Kimberly Vrudny

Open Arms of Minnesota

In HIV/AIDS, Hunger, Non-profits / NGOs, Poverty, United States on August 10, 2010 at 1:00 am

Its mission is deceptively simple: “With open arms, we nourish body, mind, and soul. By preparing meals for and delivering meals to people living with HIV/AIDS, ALS, MS, and breast cancer in Minneapolis and St. Paul, Open Arms of Minnesota aims to provide meals to anyone who is living with a chronic or life-limiting illness in the Twin Cities metro area.

Open Arms of Minnesota has been in the not-for-profit business of providing nutritious and delicious meals since 1986 when its founder, Bill Rowe, prepared meals for a group of friends who had contracted HIV/AIDS and who had become too ill to shop for or prepare their own food. Soon, a group of volunteers formed to keep the meals going out the door—and they haven’t stopped, yet. Just recently, Minnesota Senator Amy Klobuchar delivered the organization’s two-millionth meal.

Over time, Open Arms of Minnesota was compelled to widen its reach. Its staff recognized its global connection to people living with, and dying from, HIV/AIDS in South Africa, and began partnering with the J. L. Zwane Center in Guguletu (a township outside of Cape Town) to provide nutritious meals to member of an HIV/AIDS support group that had formed at the Center, as well as to distribute food parcels twice annually to families with members living with the virus. Back at home, too often the staff took calls from people experiencing other chronic illnesses: ALS and MS, for example, and were torn apart when they had to say “I’m sorry, no—our mission is to provide meals only for those living with HIV/AIDS.” So, in 2004, Open Arms expanded its home delivery meal program also to women undergoing treatment for breast cancer, as well as to people living with ALS (better known as Lou Gehrig’s disease) and MS (multiple sclerosis). A capital campaign enabled the organization to move into a new building in 2010, where the kitchen is the obvious focus of its entire enterprise. As they emphasize at Open Arms, “the kitchen is the heart of who we are.”

I began working as a volunteer at Open Arms in 2003, and was impacted profoundly by the alternative universe represented by this determined organization, where compassion, kindness, and gentleness of spirit were the norm rather than the exception, where even small things were considered with great intention, and where the dignity of every person who passed through the door was recognized genuinely with warmth and with grace. I was intrigued by the ethos of the place, and was happy to deliver meals regularly for the next several years.

My engagement with the organization deepened in 2004, when I inquired about the possibility of teaching my course “Theology of Beauty” at the University of St. Thomas with a service-learning component in partnership with Open Arms of Minnesota. At St. Thomas, “Service-learning incorporates meaningful community partnerships into coursework, allowing students to contribute to the community while gaining knowledge relevant to their academic and professional lives.” Students would deliver meals twice monthly throughout the semester, writing in academic journals about how their observations and experiences informed an understanding of Beauty—in theology, understood not as something “pretty,” but as that which might cohere with the source of Existence, itself, the very nature of God insofar as such a nature can be known, and therefore associated with the True, Good, Just, Wise, and Compassionate. Open Arms was receptive to the possibility of establishing a partnership with the University that would be truly reciprocal: University students would supply the steadily increasing need for drivers to deliver meals to clients, while Open Arms would provide an opportunity for students to engage in response to a public health catastrophe about which they would learn more in class. Moreover, students would begin to see how people’s social location, and their “degrees of jeopardy” from power and privilege, coalesce to put them at greater risk to contract the virus, even while considering efforts of people like Paul Farmer (Harvard Medical Anthropologist and physician, as well as founder of Partners in Health), to mitigate the impact of structures of violence on those living in conditions of abject poverty.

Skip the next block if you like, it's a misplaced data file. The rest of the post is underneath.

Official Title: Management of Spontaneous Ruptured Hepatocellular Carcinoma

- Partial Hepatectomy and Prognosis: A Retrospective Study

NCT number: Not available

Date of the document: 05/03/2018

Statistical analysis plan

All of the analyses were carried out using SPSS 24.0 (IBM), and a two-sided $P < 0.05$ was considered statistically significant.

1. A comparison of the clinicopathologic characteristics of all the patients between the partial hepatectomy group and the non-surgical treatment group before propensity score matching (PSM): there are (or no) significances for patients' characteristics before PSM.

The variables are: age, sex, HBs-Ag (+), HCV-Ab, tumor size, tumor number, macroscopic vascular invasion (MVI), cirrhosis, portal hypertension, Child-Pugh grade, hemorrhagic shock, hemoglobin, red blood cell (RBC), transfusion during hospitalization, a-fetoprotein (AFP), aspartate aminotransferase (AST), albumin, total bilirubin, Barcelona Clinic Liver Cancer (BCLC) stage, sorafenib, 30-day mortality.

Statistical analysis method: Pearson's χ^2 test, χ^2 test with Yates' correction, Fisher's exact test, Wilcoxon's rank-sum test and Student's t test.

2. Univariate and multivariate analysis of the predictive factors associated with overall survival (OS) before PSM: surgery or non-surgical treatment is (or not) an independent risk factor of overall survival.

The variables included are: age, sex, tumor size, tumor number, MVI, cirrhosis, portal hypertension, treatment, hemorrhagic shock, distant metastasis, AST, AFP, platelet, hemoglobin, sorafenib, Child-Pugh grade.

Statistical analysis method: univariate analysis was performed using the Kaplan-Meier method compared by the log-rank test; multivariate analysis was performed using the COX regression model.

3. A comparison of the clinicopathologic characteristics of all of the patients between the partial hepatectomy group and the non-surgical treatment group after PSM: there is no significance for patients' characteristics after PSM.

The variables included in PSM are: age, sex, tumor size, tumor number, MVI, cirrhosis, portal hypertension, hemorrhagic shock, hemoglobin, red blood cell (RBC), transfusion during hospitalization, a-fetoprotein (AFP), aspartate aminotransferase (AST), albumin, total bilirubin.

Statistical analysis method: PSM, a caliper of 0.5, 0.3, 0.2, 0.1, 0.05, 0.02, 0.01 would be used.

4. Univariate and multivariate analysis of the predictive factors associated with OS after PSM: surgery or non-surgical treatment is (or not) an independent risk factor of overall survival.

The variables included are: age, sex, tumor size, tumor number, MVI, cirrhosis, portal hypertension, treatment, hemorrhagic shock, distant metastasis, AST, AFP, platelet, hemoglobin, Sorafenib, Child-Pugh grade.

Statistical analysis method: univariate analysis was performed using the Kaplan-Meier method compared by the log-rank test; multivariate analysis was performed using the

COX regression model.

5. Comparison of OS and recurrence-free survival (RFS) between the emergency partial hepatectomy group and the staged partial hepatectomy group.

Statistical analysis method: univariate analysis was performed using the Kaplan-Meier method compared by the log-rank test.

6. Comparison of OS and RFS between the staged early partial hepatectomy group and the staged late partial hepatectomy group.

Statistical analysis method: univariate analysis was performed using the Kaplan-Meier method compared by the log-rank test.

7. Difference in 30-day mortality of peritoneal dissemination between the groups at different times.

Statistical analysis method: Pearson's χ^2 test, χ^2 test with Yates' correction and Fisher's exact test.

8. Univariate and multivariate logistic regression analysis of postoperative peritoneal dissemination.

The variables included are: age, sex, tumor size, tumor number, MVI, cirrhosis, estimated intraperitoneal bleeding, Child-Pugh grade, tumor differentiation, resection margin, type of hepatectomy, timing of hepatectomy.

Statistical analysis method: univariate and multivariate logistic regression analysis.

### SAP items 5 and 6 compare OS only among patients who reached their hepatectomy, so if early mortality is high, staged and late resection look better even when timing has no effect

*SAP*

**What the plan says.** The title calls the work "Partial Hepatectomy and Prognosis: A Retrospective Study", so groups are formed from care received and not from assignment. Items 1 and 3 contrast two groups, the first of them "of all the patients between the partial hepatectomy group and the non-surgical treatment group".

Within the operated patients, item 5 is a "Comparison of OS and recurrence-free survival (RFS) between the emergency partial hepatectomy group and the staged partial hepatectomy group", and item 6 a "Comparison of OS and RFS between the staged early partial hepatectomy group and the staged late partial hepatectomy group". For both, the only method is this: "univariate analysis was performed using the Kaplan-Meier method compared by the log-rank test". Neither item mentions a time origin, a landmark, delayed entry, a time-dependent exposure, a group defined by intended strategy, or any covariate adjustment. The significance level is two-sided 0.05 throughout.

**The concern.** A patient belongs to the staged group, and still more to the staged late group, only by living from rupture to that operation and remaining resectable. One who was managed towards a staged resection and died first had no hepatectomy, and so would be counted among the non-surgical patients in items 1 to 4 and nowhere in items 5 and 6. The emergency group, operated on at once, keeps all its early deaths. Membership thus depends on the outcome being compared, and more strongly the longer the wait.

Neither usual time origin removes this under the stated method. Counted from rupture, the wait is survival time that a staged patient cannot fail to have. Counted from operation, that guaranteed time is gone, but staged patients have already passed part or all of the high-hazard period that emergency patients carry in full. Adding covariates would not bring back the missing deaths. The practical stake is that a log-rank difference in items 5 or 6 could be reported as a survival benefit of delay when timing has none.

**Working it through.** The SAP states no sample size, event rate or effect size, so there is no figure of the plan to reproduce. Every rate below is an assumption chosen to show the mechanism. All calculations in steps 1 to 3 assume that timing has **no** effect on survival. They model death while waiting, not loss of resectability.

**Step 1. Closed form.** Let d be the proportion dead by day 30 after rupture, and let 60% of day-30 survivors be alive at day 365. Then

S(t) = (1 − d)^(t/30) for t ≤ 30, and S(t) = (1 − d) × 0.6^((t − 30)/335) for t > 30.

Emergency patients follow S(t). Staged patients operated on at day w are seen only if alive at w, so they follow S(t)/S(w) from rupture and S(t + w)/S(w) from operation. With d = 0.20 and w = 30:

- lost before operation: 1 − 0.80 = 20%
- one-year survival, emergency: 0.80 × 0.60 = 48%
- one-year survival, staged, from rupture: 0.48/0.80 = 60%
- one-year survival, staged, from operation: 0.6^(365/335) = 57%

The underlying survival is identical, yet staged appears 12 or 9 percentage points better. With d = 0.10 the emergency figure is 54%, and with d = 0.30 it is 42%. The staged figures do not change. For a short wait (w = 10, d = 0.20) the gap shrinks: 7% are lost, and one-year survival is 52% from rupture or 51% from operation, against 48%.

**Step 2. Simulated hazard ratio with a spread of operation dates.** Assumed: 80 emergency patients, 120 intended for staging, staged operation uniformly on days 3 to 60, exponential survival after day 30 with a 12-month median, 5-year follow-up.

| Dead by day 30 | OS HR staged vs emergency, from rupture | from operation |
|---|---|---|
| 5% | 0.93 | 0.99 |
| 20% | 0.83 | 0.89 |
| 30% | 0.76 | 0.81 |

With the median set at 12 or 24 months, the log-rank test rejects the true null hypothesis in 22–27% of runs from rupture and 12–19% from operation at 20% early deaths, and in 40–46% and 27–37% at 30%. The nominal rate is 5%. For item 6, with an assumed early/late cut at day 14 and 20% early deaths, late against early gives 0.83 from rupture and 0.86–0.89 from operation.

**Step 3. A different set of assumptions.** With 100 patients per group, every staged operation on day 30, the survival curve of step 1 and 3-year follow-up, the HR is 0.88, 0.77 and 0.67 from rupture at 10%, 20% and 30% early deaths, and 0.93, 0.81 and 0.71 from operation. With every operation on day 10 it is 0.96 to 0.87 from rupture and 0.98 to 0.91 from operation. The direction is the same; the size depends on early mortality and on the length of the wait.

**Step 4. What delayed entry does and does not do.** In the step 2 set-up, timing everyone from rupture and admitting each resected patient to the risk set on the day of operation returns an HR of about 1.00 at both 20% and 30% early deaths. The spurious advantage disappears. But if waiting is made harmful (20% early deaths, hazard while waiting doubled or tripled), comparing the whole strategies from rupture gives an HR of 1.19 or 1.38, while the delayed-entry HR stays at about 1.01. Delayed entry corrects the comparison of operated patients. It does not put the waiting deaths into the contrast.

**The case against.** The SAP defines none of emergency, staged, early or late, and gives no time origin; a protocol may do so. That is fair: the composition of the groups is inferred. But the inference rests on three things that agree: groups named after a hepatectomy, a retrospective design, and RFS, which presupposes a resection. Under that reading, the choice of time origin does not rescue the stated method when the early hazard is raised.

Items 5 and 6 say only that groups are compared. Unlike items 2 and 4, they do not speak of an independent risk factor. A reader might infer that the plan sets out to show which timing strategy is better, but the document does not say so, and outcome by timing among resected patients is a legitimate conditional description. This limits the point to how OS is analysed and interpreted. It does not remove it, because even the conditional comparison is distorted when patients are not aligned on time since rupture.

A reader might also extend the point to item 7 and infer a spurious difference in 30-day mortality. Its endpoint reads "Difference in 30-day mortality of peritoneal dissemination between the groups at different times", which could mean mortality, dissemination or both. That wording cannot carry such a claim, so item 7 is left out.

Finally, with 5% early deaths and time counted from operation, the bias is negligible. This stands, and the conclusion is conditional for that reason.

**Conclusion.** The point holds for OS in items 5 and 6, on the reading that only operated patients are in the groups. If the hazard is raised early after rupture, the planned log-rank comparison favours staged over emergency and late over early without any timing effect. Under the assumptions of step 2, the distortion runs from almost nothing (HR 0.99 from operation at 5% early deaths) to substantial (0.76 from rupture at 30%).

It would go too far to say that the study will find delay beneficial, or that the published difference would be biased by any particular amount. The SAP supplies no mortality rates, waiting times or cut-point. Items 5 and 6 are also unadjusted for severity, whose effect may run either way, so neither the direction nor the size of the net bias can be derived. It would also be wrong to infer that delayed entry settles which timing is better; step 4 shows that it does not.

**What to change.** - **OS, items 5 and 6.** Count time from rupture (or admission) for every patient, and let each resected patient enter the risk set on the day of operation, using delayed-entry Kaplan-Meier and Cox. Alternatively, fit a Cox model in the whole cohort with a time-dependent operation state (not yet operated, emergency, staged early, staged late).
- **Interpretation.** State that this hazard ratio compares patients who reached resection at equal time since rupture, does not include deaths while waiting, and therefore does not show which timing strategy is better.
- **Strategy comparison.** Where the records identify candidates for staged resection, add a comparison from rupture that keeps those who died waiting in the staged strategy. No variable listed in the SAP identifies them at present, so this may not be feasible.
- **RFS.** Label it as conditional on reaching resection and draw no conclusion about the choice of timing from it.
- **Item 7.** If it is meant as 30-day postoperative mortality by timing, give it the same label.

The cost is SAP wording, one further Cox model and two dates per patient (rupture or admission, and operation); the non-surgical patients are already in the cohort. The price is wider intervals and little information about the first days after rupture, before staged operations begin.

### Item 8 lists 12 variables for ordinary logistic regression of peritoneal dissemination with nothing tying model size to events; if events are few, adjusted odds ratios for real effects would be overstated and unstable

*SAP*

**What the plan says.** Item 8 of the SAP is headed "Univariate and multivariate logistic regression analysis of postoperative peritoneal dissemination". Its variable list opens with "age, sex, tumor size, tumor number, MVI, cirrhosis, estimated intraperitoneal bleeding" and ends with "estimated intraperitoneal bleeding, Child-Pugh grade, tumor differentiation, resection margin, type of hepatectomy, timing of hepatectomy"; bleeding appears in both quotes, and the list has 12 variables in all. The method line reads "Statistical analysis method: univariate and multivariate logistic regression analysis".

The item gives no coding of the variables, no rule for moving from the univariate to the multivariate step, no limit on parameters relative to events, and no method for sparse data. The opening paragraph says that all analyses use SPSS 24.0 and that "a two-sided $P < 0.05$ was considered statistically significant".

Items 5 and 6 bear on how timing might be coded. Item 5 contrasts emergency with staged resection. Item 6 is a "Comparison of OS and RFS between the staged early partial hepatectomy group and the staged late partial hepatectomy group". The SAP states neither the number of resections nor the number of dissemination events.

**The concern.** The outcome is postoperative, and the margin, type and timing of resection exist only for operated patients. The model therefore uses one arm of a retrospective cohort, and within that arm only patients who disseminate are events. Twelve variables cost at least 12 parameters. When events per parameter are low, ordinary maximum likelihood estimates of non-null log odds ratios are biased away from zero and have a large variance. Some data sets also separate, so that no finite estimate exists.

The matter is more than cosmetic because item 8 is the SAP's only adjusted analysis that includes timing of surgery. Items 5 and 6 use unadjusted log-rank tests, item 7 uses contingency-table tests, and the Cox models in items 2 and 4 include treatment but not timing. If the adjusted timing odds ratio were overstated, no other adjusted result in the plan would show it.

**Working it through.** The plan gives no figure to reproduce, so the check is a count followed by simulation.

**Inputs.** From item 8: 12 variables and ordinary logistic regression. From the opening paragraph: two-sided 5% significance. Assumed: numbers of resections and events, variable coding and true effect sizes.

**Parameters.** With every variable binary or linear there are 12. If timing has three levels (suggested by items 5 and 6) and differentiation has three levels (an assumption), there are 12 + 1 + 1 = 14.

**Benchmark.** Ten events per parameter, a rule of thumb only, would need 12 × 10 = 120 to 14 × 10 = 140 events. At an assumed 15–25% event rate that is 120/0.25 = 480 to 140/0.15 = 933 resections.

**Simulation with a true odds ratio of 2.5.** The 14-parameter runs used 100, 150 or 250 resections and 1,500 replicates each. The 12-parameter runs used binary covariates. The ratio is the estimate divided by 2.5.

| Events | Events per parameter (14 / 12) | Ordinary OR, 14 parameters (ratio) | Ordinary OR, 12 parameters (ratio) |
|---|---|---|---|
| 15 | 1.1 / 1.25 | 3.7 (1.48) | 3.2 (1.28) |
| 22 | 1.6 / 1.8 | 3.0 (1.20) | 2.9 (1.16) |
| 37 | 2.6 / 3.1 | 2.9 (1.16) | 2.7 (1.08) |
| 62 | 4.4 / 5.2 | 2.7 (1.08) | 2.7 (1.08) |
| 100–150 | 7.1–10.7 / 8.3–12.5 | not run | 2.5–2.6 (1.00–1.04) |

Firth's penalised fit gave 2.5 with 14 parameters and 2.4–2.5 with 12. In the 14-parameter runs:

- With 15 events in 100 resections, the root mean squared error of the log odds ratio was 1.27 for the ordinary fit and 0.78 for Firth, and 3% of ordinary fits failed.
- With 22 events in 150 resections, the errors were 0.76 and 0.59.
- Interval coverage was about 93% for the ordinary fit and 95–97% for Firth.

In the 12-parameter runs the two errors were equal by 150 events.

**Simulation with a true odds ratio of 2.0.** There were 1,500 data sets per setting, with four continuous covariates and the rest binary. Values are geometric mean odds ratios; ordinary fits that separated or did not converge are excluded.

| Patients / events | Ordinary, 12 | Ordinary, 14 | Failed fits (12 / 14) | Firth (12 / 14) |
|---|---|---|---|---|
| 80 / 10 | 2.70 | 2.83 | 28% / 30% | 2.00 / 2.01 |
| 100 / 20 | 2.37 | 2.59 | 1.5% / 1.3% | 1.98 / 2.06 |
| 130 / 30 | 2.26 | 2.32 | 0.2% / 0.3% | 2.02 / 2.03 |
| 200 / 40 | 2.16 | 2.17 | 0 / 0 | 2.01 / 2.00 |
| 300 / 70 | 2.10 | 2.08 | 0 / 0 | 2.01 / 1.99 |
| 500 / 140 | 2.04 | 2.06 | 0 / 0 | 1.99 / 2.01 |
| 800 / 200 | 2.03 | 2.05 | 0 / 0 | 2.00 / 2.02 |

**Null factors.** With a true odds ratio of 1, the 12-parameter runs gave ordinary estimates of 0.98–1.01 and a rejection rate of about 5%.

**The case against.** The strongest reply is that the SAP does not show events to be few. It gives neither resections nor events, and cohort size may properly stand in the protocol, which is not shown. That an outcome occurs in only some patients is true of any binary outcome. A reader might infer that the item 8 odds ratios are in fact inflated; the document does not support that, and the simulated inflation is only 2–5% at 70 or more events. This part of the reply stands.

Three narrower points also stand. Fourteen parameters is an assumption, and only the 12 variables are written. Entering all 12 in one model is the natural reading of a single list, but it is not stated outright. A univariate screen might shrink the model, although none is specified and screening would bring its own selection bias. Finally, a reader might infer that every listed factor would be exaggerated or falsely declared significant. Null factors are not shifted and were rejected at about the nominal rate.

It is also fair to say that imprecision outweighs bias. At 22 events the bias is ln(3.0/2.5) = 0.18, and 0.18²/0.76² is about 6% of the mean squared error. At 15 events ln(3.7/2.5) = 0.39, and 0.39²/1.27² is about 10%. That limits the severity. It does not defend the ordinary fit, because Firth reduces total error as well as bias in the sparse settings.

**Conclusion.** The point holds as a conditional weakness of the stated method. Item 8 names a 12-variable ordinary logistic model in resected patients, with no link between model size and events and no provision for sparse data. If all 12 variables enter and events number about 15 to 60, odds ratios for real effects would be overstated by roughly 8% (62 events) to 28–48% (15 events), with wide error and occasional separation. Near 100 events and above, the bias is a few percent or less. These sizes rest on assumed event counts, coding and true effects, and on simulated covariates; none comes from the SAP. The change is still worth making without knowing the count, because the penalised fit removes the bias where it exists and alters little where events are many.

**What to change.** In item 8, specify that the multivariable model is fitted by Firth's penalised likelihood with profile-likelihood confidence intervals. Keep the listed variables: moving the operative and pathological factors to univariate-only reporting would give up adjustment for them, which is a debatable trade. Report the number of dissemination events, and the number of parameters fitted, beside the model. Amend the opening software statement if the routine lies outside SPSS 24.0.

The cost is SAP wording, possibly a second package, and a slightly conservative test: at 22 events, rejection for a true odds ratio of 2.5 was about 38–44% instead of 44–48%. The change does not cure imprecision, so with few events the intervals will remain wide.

The course was successfully piloted in 2004, and a grant from Minnesota Campus Compact enabled us to expand the partnership into other disciplines, and beyond the work of Open Arms, as well. Since that first course, fifteen professors representing thirteen different disciplines throughout the University have offered 50 sections of courses in partnership with Open Arms. For example, students learn about research methods in sociology by preparing and conducting surveys in application to real needs emerging for Open Arms, such as measuring client and volunteer satisfaction. Students in epidemiology courses learn about food-born illnesses and their greater threat to those living with compromised immune systems, and prepare food safety kits for Open Arms clients. In 2009-2010, the University reached a significant milestone. More than 1,000 students have interacted with the HIV/AIDS community in Minneapolis/St. Paul through the University’s HIV/AIDS initiatives.

The executive director of Open Arms of Minnesota, Kevin Winge, is often heard saying: “It’s about food.” In some ways, it really is that simple. Open Arms of Minnesota lifts the human spirit by inviting the community into its kitchen, that we might “break bread” together. Please support their work, if you are able. To learn more, visit Open Arms of Minnesota online.

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  1. This is crushingly, achingly beautiful. Thank you.

  2. This is just so beautiful, uplifting, humbling, inspiring.

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